Indonesia Tsunami: Locals Warned of More Waves After Volcano Begins Erupting Again, as Death Toll Reaches at Least 373

Indonesia tsunami java
Indonesian rescue personnel carry away a body bag, two days after a tsunami hit the west coast of Java island, in Carita Banten, Indonesia, on December 24. ADEK BERRY/AFP/Getty Images

Indonesians have been warned to stay away from coastal areas amid fears that the erupting Anak Krakatau volcano may cause further tsunamis after giant waves killed hundreds on Saturday.

As of Monday afternoon, at least 373 people were believed to have died this past weekend when a tsunami caused by the volcano's eruption swamped coastal towns on the islands of Sumatra and Java, the BBC reported. At least 128 were reported missing, and 1,400 people were reported injured.

Related: Tsunami hits Indonesia: Hundreds killed after Krakatoa erupts, waves strike beaches

The giant waves are thought to have been caused by undersea landslides, triggered by the partial collapse of the volcanic island. On Sunday, the volcano—which sits in the Sunda Strait between Java and Sumatra—began erupting again, sending ash and smoke high into the air.

Sutopo Purwo Nugroho, the head spokesman for Indonesia's disasters agency, warned that further tsunamis were likely. "Recommendations from [the] Meteorology, Climatology and Geophysical Agency are that people should not carry out activities on the beach and stay away from the coast for a while," he said.

Saturday's tsunami hit coastal towns at around 9:30 p.m. as residents celebrated a local holiday. Though the volcano—which emerged from the crater left by the enormous eruption of the Krakatoa volcano in 1883—has been erupting since mid-June, there was no advance tsunami warning.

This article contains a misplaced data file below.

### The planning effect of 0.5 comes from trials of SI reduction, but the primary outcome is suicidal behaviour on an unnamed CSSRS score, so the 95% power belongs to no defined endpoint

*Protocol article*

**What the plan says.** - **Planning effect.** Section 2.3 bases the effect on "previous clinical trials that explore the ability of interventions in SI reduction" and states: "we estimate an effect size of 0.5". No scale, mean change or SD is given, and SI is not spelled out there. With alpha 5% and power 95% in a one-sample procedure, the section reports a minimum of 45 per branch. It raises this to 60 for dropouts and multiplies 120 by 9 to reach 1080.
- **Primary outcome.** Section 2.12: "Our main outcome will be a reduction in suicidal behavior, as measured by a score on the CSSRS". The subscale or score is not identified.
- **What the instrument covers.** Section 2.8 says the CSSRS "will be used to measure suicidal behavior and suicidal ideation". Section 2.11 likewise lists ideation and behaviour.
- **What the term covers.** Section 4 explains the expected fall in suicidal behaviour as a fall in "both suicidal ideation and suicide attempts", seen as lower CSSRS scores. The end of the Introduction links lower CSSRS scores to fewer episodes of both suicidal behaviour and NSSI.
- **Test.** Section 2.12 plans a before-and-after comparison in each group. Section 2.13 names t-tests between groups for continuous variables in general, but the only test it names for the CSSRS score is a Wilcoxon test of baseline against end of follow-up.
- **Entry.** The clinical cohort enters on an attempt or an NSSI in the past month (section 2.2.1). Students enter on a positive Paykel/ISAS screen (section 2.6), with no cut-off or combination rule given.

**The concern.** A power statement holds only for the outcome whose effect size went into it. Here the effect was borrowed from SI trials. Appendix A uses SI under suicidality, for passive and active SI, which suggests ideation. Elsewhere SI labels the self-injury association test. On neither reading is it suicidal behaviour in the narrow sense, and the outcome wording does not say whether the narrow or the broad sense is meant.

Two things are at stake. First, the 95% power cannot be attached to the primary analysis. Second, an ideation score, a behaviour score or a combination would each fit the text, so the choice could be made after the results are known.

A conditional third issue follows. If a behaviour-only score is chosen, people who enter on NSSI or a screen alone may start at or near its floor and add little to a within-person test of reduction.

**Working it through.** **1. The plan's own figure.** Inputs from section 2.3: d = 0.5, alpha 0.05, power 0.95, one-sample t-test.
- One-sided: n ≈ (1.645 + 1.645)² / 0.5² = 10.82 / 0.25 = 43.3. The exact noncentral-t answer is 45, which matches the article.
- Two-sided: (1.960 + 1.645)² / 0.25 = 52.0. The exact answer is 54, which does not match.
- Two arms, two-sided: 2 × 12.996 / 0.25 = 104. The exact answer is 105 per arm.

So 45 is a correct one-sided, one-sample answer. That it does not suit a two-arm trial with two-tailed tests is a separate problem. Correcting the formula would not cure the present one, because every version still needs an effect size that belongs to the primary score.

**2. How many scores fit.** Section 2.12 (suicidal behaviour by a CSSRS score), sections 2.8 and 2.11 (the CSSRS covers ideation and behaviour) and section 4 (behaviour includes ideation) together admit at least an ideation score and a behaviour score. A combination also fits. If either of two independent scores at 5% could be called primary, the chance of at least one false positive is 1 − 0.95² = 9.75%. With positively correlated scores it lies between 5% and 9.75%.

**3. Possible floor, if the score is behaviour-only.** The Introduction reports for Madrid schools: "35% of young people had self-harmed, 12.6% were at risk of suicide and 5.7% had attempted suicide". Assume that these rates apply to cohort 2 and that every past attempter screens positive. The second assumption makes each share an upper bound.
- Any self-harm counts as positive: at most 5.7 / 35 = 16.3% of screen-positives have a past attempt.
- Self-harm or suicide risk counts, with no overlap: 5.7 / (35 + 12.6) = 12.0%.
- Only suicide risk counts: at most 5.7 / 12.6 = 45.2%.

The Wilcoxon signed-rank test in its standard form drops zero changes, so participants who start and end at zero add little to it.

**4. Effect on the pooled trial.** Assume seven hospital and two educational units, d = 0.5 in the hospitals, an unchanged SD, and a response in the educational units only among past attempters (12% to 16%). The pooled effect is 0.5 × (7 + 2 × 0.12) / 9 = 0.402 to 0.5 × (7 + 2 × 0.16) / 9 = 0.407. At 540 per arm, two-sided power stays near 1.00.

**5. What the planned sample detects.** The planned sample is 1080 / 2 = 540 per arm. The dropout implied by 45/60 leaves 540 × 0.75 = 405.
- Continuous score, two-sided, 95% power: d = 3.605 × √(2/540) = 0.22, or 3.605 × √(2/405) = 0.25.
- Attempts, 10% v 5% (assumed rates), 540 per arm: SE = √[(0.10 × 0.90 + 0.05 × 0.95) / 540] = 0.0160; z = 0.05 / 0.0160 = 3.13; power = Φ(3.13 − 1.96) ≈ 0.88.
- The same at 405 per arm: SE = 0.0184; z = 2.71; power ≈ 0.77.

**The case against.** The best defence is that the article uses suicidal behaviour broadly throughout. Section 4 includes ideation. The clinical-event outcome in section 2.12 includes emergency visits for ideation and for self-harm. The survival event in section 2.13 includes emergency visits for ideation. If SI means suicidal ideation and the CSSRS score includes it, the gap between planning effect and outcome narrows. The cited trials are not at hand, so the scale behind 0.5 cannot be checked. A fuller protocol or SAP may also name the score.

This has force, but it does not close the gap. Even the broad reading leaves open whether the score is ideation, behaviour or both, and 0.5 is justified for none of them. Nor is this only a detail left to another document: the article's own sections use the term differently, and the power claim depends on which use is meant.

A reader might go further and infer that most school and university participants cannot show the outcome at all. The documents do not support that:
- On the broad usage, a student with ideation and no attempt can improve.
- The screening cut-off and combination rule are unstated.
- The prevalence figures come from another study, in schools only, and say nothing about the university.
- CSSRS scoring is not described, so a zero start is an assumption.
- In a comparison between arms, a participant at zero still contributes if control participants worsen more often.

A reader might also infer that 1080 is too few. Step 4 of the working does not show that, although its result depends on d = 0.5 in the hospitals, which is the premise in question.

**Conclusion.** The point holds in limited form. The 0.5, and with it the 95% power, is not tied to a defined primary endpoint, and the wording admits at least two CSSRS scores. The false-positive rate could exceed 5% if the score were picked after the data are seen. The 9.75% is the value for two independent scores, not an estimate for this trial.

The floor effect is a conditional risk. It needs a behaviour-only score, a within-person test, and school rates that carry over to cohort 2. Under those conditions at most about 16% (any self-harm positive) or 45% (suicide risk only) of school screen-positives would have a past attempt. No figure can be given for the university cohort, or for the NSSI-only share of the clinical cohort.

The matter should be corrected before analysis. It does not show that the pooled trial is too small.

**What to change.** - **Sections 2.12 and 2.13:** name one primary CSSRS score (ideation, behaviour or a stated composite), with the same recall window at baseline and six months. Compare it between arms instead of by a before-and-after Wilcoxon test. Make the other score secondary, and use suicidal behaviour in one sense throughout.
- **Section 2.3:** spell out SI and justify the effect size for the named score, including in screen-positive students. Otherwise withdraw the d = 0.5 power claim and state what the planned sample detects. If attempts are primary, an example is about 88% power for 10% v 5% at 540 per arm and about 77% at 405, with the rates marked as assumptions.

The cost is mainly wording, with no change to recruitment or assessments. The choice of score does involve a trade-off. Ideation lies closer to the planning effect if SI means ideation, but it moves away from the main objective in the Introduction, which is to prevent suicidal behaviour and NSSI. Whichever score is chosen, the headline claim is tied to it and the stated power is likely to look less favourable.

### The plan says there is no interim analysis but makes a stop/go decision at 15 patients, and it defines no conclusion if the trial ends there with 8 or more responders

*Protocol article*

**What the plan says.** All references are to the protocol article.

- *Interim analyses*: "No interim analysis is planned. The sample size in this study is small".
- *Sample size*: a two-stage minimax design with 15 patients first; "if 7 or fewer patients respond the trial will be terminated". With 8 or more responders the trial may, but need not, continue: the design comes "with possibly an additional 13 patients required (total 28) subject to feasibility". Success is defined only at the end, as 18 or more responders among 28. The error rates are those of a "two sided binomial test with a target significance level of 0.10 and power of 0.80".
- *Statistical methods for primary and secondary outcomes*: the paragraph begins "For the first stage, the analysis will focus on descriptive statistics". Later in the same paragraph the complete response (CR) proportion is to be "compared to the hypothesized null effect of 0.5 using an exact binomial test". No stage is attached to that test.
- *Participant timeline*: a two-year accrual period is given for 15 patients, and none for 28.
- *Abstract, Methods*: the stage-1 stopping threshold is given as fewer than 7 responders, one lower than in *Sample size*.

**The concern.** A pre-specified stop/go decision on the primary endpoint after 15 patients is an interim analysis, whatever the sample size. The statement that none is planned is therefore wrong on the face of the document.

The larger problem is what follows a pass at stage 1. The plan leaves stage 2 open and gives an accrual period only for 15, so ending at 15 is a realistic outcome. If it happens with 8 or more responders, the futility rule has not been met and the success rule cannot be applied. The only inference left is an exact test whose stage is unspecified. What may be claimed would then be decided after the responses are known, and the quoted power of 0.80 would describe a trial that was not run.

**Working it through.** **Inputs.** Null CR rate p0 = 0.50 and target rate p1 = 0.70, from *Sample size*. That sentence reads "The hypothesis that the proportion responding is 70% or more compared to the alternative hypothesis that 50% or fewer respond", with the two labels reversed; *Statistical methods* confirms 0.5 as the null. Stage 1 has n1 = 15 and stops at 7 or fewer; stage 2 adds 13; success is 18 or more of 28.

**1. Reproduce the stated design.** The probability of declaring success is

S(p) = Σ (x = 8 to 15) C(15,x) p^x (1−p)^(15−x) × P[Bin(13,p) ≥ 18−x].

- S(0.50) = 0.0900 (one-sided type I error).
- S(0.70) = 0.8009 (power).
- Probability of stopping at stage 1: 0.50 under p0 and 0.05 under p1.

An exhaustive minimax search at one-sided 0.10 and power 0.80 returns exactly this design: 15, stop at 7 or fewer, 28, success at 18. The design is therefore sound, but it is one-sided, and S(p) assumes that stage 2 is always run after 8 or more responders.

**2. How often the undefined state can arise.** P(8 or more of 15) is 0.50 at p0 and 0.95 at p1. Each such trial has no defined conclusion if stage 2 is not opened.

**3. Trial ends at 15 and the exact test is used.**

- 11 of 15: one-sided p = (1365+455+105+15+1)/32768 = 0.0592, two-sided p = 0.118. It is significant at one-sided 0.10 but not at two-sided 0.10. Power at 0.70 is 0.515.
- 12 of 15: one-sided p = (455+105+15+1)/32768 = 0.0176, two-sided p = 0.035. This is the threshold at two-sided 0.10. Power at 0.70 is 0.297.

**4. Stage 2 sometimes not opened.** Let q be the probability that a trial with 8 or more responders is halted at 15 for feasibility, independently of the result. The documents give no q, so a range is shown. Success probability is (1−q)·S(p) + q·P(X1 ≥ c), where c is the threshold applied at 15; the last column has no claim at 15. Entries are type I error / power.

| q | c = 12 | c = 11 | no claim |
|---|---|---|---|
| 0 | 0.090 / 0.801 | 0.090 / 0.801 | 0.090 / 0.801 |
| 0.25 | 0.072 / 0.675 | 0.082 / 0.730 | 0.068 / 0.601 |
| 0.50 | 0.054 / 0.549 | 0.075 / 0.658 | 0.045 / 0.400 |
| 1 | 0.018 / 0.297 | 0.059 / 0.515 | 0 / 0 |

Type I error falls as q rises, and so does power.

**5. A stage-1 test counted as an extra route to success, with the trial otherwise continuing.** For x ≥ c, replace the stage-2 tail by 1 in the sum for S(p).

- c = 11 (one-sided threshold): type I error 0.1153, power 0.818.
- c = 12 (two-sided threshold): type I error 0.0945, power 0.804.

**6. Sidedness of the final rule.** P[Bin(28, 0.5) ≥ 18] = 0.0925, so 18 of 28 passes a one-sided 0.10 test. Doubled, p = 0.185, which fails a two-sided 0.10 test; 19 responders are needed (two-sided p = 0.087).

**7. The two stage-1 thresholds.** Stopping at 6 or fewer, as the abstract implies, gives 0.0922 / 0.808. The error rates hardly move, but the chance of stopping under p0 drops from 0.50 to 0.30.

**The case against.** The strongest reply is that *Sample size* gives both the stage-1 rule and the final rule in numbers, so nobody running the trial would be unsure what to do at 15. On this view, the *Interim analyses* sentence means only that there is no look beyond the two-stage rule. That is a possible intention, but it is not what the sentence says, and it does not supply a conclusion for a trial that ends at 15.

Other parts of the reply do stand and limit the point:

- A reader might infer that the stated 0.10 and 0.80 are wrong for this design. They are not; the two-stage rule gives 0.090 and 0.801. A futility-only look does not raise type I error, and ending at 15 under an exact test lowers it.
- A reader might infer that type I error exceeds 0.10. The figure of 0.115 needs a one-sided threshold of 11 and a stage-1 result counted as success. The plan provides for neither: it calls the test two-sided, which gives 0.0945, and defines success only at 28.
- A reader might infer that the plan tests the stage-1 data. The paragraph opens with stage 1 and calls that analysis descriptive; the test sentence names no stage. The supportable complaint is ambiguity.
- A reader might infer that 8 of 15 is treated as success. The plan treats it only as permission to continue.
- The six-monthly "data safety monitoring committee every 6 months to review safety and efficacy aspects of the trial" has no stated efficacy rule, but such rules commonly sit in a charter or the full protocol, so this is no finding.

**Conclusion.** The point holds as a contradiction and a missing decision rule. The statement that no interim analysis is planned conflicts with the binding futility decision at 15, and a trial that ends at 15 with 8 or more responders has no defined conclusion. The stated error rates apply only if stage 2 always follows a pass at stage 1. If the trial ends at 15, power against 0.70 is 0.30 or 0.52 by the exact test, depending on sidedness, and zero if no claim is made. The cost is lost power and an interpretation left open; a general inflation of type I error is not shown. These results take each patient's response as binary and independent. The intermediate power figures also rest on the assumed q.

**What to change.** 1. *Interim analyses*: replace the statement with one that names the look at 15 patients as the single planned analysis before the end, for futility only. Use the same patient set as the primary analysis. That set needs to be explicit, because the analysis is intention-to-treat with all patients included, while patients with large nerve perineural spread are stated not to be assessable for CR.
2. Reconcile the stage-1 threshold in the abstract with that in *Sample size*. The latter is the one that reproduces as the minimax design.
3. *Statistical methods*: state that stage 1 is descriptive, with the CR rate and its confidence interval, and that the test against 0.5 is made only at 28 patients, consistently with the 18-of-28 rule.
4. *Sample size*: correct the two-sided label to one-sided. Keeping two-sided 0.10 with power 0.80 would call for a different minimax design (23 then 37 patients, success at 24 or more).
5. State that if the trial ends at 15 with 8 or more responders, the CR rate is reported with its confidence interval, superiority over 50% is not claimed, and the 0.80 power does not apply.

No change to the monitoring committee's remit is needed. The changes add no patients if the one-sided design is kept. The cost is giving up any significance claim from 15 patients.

Sutopo explained on Twitter that the country's early warning system was set up to monitor earthquakes, not undersea landslides or volcanic eruptions.

He also admitted that Indonesia's early warning system had not been operational since 2012 due to a combination of a lack of funds, vandalism to buoys and technical faults. "Indonesia must build an early warning system for tsunamis that are generated by underwater landslides & volcanic eruptions… [Landslides] triggered the 1992 Maumere tsunami and the Palu 2018 tsunami," Sutopo wrote.

While authorities warned of the continued danger, emergency services were still battling through blocked roads to reach the hardest-hit communities. At least 57 people are still missing, and the death toll is expected to rise.

More than 600 homes were damaged as well as some 60 shops and 420 vessels, The Guardian reported. Kathy Mueller from the International Federation of Red Cross and Red Crescent Societies told Agence France Presse that the death toll would likely rise as emergency teams developed a clearer understanding of the disruption.

"The situation, and the death toll, will remain fluid over the next days and even weeks," she told the agency, noting that aid workers were preparing for the possible outbreak of disease in the areas affected.